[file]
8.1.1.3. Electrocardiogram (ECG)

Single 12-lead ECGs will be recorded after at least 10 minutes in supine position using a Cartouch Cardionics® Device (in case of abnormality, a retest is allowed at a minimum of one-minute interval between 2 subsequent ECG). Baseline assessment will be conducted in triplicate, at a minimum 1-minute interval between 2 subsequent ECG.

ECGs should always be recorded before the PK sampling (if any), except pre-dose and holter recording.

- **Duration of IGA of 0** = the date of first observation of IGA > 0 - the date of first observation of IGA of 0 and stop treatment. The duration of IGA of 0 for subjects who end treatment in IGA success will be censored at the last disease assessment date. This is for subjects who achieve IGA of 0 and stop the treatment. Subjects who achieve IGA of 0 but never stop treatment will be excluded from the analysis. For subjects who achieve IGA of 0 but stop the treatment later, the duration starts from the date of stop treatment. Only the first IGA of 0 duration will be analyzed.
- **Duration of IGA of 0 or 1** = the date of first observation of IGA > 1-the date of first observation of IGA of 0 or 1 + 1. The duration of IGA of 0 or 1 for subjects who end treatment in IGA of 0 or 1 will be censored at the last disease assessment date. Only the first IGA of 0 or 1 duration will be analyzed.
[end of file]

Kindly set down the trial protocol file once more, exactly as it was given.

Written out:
8.1.1.3. Electrocardiogram (ECG)

Single 12-lead ECGs will be recorded after at least 10 minutes in supine position using a Cartouch Cardionics® Device (in case of abnormality, a retest is allowed at a minimum of one-minute interval between 2 subsequent ECG). Baseline assessment will be conducted in triplicate, at a minimum 1-minute interval between 2 subsequent ECG.

ECGs should always be recorded before the PK sampling (if any), except pre-dose and holter recording.

- **Duration of IGA of 0** = the date of first observation of IGA > 0 - the date of first observation of IGA of 0 and stop treatment. The duration of IGA of 0 for subjects who end treatment in IGA success will be censored at the last disease assessment date. This is for subjects who achieve IGA of 0 and stop the treatment. Subjects who achieve IGA of 0 but never stop treatment will be excluded from the analysis. For subjects who achieve IGA of 0 but stop the treatment later, the duration starts from the date of stop treatment. Only the first IGA of 0 duration will be analyzed.
- **Duration of IGA of 0 or 1** = the date of first observation of IGA > 1-the date of first observation of IGA of 0 or 1 + 1. The duration of IGA of 0 or 1 for subjects who end treatment in IGA of 0 or 1 will be censored at the last disease assessment date. Only the first IGA of 0 or 1 duration will be analyzed.